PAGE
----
Home care: the debate the government wants to avoid

Ontario’s malfunctioning home and community care system is a prime example of why private sector companies should not deliver health care. They don’t do as good a job as the public sector.  And the private sector is more costly.

The home and community system’s problems are so severe that Health and Long-Term Care Minister Eric Hoskins recently announced that the province’s 14 top-heavy Community Care Access Centres were being shut down.  Local Health Integration Networks will expand and absorb the CCACs’ responsibilities.

In making the announcement, Hoskins summed up what we have been telling the government for years:  “Too often, health care services can be fragmented, uncoordinated and unevenly distributed across the province. For patients, that means they may have difficulty navigating the system or that not all Ontarians have equitable access to services. Too often our system is not delivering the right kind of care to patients who need it most.”

The minister released a discussion paper asking Ontarians to tell the government how home and community care could be improved.

But perhaps the process should be reversed.  Perhaps the public should release a discussion paper and ask the government to respond.

Who made the decision to privatize Ontario health care by stealth? In what election did Ontarians vote for privatized health care?  When did Ontarians vote that our health care system’s primary goal be profit?

The government wants more treatment traditionally provided in hospitals relocated to the home.  This includes vital services such as dialysis, complex wound care and palliative services.

There are often good reasons for doing this.  Many patients recover more quickly after surgery if they rest at home rather than in the hospital.  And it costs less.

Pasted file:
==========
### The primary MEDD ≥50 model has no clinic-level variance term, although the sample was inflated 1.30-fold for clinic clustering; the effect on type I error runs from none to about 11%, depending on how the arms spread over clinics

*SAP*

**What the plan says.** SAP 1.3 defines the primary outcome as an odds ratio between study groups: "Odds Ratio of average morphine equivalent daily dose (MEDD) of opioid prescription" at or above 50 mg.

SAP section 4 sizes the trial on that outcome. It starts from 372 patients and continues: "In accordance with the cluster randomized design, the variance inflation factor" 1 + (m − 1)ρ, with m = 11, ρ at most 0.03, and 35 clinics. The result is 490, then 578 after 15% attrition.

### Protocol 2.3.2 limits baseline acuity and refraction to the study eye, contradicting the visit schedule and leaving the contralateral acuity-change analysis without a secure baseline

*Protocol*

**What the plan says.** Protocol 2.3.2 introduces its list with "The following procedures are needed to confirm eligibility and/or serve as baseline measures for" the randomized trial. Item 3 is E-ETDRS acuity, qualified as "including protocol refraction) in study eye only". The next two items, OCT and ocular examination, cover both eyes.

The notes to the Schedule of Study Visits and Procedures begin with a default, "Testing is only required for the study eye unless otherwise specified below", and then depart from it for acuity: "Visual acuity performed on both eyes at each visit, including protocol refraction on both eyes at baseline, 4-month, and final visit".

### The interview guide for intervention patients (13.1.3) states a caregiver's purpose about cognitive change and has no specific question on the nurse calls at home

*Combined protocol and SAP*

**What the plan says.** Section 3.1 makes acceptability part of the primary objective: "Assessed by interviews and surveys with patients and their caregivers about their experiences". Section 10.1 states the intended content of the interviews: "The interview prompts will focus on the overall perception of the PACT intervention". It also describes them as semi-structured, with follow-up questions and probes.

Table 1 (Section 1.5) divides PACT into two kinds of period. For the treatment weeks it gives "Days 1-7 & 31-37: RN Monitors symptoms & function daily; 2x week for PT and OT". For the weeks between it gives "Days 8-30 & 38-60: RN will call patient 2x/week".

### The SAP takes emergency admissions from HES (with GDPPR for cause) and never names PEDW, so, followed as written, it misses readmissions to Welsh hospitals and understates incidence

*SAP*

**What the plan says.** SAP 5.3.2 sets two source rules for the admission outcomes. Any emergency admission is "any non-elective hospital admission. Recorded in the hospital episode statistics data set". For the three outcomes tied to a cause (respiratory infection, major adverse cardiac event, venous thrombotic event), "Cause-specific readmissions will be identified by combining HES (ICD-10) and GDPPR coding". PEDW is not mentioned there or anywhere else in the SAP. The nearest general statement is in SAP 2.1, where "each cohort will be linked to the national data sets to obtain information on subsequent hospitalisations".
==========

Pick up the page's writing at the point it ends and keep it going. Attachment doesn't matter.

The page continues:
But as more health care services are transferred from the hospital to the home, the Wynne government is quietly transferring care delivery from the public to the private sector.  It is laying off workers in hospitals and contracting private companies to provide home and community care services.

But for-profit health care companies strive to make as much profit as possible.  That’s why they exist.

Ontario’s Auditor General recently looked at the level of care offered by home care providers that are under contract to Community Care Access Centres.  She found that only 61 cents of every dollar paid by the CCACs actually ends up going to face-to-face patient care.

What happens to the rest of the money?  The 39 cents per dollar?  Much of it goes to managerial salaries and profits of the for-profit companies.

These companies maximize profits by pushing down wages and forcing their workers to rush through their treatments.  For many, their mantra is “cheap and fast.”

But cheap and fast should not be the guiding principle of a health care system.  The guiding principle should be to do what is best for the patient.  This is the principle followed when care providers work for the government instead of the for-profit companies.

This should be the focus of public debate. But not surprisingly, Hoskins’ discussion paper doesn’t ask for comment on its privatization agenda. Privatization is a conversation the government desperately wants to avoid, because the facts show that privatization results in poorer patient care.

4 responses to “Home care: the debate the government wants to avoid

  1. When did we agree to privatization? Dismantling the CCAC’s and having them run by the LHINs…not sure how that will be helpful – at least the CCACs were run by people with a health care background, rather than the LHIN brass which are business, project management, LEAN proponents…where do people fit in?

  2. Pingback: Home care: the debate the government wants to avoid | itsournaturetocare

  3. For sure great questions and information and the background paper’s recommendation for example, of integrating public health departments interesting too. An aligned whole system approach at each LHIN level makes sense, but you can imagine the multiple problems.

    Organizations and institutions could align themselves more closely with daily care –without having to align their “letterheads,” and all the spinning a about that would be required by senior management and boards. Instead I wonder if effort could be generated in a ground up approach – eg: workers, mid level managers, clients/patients, senior managers, systems managers, but sticking with the ground of care as the driver.

    Interesting point made in the article about a tandem, reversed paper, quite/ a good idea actually. But I guess that is the dreaming part of things as “leaders” will be “leaders” in our management/governance structures.

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